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dc.contributor.authorPhillips, TR
dc.contributor.authorFairley, CK
dc.contributor.authorDonovan, B
dc.contributor.authorOng, JJ
dc.contributor.authorMcNulty, A
dc.contributor.authorMarshall, L
dc.contributor.authorTempleton, DJ
dc.contributor.authorOwen, L
dc.contributor.authorWard, A
dc.contributor.authorGunathilake, M
dc.contributor.authorRussell, D
dc.contributor.authorLangton-Lockton, J
dc.contributor.authorBourne, C
dc.contributor.authorMartin, S
dc.contributor.authorChow, EPF
dc.date.accessioned2021-10-25T03:32:56Z
dc.date.available2021-10-25T03:32:56Z
dc.date.issued2021-09-02
dc.identifier.citationPhillips, T. R., Fairley, C. K., Donovan, B., Ong, J. J., McNulty, A., Marshall, L., Templeton, D. J., Owen, L., Ward, A., Gunathilake, M., Russell, D., Langton-Lockton, J., Bourne, C., Martin, S. & Chow, E. P. F. (2021). Sexual health service adaptations to the coronavirus disease 2019 (COVID-19) pandemic in Australia: a nationwide online survey. AUSTRALIAN AND NEW ZEALAND JOURNAL OF PUBLIC HEALTH, 45 (6), pp.622-627. https://doi.org/10.1111/1753-6405.13158.
dc.identifier.issn1326-0200
dc.identifier.urihttp://hdl.handle.net/11343/289630
dc.description.abstractOBJECTIVE: Examine the changes in service delivery Australian public sexual health clinics made to remain open during lockdown. METHODS: A cross-sectional survey designed and delivered on Qualtrics was emailed to 21 directors of public sexual health clinics across Australia from July-August 2020 and asked about a variety of changes to service delivery. Descriptive statistics were calculated. RESULTS: Twenty clinics participated, all remained open and reported service changes, including suspension of walk-in services in eight clinics. Some clinics stopped offering asymptomatic screening for varying patient populations. Most clinics transitioned to a mix of telehealth and face-to-face consultations. Nineteen clinics reported delays in testing and 13 reported limitations in testing. Most clinics changed to phone consultations for HIV medication refills (n=15) and eleven clinics prescribed longer repeat prescriptions. Fourteen clinics had staff redeployed to assist the COVID-19 response. CONCLUSION: Public sexual health clinics pivoted service delivery to reduce risk of COVID-19 transmission in clinical settings, managed staffing reductions and delays in molecular testing, and maintained a focus on urgent and symptomatic STI presentations and those at higher risk of HIV/STI acquisition. Implications for public health: Further research is warranted to understand what impact reduced asymptomatic screening may have had on community STI transmission.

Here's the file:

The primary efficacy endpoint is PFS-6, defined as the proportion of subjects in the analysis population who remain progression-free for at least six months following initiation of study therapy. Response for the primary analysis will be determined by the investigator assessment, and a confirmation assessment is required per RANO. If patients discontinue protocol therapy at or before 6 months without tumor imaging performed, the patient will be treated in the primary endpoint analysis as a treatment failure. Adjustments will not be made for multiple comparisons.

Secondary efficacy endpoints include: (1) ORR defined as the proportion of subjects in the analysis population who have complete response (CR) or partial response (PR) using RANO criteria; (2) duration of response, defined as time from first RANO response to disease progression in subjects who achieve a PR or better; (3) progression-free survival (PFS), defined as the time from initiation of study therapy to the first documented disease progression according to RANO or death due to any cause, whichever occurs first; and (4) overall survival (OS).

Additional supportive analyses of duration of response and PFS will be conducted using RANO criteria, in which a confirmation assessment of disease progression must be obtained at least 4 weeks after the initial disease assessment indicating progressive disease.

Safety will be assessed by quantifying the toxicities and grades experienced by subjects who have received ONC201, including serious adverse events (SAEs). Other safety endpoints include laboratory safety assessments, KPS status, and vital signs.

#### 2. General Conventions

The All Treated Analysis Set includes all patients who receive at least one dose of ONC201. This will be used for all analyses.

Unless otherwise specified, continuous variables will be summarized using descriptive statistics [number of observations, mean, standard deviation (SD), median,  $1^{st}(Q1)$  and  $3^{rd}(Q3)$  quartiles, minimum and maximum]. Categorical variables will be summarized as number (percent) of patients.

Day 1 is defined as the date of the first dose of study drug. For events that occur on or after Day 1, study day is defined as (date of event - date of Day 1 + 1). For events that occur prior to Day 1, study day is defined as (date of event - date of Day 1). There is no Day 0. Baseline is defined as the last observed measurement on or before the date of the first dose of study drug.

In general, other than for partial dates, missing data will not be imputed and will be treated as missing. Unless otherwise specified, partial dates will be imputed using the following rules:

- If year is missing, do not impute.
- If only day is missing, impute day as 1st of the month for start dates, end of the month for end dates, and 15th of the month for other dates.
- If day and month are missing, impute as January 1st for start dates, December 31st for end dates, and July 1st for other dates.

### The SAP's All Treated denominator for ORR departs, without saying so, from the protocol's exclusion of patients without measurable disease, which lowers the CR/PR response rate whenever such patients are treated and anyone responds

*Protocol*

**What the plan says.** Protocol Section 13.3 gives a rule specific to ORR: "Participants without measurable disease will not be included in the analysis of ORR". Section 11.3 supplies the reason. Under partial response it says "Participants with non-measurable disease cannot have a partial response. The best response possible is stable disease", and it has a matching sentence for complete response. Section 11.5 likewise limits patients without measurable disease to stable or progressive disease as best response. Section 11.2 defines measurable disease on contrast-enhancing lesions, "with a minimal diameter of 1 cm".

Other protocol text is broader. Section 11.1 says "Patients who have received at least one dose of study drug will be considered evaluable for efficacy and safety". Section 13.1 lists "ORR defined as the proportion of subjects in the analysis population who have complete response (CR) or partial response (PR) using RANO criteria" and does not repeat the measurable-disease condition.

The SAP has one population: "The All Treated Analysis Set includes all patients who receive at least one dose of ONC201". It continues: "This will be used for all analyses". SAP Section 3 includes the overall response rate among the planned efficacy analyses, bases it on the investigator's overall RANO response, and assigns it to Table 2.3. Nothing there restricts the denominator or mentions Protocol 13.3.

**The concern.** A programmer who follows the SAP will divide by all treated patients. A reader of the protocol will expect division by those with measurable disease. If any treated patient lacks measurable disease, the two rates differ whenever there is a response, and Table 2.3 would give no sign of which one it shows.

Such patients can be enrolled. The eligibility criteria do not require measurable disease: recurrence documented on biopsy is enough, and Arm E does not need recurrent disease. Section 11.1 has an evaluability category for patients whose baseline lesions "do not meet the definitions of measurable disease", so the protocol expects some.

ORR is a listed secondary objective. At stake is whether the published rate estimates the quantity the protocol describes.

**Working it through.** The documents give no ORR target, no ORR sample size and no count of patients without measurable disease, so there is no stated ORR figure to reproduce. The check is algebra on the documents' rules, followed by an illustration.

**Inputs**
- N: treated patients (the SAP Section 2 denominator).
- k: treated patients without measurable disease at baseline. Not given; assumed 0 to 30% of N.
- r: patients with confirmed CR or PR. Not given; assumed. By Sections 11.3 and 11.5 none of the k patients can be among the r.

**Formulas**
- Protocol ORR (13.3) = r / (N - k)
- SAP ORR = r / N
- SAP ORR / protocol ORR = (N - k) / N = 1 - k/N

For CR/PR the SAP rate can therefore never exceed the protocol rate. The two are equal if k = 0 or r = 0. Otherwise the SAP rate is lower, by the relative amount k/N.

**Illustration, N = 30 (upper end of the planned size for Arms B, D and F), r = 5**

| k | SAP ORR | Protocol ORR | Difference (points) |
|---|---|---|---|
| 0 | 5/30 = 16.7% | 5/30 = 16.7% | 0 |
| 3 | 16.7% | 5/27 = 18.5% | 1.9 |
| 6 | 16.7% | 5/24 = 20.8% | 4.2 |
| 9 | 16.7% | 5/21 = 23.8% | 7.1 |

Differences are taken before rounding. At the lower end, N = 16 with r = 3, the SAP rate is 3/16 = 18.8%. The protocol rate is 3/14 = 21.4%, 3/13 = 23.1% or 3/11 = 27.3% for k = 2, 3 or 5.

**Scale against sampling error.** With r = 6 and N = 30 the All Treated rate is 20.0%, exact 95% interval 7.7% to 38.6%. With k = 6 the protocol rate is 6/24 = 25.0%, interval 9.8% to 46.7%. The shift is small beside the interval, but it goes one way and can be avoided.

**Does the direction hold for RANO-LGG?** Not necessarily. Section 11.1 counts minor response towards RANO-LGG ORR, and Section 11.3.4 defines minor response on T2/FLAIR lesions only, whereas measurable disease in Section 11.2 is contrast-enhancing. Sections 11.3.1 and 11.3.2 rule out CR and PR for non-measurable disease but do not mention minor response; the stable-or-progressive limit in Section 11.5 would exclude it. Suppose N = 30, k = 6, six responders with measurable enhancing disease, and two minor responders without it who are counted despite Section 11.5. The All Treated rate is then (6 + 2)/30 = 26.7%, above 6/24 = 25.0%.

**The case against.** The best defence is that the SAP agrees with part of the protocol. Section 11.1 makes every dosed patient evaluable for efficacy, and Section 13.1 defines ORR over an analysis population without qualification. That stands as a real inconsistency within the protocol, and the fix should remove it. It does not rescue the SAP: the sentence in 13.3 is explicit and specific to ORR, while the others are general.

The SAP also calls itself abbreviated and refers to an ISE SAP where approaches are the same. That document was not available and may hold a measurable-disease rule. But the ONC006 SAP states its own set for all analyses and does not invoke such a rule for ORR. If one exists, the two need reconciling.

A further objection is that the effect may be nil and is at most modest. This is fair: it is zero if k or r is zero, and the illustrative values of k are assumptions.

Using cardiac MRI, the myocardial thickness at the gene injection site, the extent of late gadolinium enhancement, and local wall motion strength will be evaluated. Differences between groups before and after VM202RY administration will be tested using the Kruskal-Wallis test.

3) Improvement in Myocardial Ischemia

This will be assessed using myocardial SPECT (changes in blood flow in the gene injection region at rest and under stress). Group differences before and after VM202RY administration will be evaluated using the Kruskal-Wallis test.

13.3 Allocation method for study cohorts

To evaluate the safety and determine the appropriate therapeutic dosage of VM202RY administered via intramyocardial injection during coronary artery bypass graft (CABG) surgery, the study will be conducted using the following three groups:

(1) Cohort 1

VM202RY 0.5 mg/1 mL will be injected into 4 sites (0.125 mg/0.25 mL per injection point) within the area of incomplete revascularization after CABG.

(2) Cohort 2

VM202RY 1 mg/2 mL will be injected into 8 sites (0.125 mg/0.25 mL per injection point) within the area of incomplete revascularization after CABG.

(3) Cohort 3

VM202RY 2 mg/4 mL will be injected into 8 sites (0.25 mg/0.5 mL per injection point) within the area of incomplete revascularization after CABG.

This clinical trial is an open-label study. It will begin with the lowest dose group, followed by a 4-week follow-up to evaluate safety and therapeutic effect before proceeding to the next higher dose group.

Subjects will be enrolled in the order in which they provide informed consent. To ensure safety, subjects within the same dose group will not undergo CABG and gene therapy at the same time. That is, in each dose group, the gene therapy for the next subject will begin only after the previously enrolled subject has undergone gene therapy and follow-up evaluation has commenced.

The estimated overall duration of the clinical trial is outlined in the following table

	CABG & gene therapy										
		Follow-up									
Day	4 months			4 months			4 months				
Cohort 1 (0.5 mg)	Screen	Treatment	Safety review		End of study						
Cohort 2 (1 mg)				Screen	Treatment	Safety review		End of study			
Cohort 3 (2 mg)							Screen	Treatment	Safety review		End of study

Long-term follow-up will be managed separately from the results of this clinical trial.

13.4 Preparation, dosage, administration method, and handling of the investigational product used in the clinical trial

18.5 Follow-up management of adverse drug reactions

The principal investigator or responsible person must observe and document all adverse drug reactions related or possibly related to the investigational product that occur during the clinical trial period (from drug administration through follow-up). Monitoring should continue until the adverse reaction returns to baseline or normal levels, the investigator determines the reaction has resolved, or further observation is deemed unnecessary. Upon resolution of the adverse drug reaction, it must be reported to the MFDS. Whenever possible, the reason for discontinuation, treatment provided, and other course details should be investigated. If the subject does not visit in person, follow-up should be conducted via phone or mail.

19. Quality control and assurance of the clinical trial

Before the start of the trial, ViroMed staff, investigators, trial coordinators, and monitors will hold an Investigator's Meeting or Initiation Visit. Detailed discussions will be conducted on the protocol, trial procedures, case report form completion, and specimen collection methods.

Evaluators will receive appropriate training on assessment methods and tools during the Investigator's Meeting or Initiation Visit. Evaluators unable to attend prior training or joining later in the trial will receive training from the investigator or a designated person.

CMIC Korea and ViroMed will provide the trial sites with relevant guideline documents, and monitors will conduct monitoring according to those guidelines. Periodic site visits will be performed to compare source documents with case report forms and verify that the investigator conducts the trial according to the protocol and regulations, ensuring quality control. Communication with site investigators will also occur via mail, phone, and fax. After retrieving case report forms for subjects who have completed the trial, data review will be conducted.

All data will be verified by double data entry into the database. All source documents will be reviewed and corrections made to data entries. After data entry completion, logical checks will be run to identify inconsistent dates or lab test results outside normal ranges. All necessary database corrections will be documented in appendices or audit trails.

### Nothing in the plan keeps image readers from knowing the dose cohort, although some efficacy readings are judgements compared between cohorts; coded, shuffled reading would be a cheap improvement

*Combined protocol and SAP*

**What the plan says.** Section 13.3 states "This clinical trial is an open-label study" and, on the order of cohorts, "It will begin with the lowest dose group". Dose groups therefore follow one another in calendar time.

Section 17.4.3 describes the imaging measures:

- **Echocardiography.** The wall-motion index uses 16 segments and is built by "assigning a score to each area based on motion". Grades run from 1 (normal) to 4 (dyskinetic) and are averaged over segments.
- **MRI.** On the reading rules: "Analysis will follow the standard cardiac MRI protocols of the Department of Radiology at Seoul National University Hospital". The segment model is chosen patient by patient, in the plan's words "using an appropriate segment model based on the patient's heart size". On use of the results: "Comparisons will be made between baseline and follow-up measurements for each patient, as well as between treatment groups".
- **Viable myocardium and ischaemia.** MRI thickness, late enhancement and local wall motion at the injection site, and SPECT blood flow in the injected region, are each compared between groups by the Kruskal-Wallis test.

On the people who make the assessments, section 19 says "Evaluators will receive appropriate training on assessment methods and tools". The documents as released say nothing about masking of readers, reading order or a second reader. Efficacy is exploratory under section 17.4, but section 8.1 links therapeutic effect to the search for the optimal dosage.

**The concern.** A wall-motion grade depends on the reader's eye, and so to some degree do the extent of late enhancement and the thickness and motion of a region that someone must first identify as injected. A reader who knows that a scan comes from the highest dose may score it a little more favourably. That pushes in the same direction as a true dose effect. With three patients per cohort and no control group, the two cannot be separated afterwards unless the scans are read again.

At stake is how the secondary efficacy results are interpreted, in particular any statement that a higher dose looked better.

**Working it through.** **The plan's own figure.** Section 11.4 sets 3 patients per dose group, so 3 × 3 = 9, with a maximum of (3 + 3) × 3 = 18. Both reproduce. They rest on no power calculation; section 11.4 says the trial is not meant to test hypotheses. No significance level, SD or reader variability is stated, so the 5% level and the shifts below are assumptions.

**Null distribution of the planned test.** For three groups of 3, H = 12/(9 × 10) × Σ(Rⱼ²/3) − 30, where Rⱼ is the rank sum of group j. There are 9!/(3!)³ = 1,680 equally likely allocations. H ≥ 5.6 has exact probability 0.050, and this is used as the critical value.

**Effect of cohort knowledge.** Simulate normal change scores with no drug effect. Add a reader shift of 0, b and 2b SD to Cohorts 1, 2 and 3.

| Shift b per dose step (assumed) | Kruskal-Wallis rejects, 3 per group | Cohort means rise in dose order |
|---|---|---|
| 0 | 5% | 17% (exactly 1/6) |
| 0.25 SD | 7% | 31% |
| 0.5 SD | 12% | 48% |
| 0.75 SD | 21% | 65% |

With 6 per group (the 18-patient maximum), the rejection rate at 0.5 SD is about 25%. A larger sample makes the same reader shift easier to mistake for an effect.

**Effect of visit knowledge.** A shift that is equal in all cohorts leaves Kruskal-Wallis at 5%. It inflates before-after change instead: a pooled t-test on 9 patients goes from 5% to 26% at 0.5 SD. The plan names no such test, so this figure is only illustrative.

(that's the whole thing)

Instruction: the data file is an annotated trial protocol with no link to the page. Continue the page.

dc.languageEnglish
dc.publisherWILEY
dc.rights.urihttps://creativecommons.org/licenses/by-nc-nd/4.0
dc.titleSexual health service adaptations to the coronavirus disease 2019 (COVID-19) pandemic in Australia: a nationwide online survey
dc.typeJournal Article
dc.identifier.doi10.1111/1753-6405.13158
melbourne.affiliation.departmentMelbourne School of Population and Global Health
melbourne.affiliation.departmentMedical Education
melbourne.affiliation.departmentObstetrics and Gynaecology
melbourne.affiliation.facultyMedicine, Dentistry & Health Sciences
melbourne.source.titleAustralian and New Zealand Journal of Public Health
melbourne.source.volume45
melbourne.source.issue6
melbourne.source.pages622-627
dc.rights.licenseCC BY-NC-ND
melbourne.elementsid1592623
melbourne.contributor.authorOng, Jason
melbourne.contributor.authorSabin, Louise
melbourne.contributor.authorRussell, Darren
melbourne.contributor.authorChow, Eric
dc.identifier.eissn1753-6405
melbourne.accessrightsOpen Access


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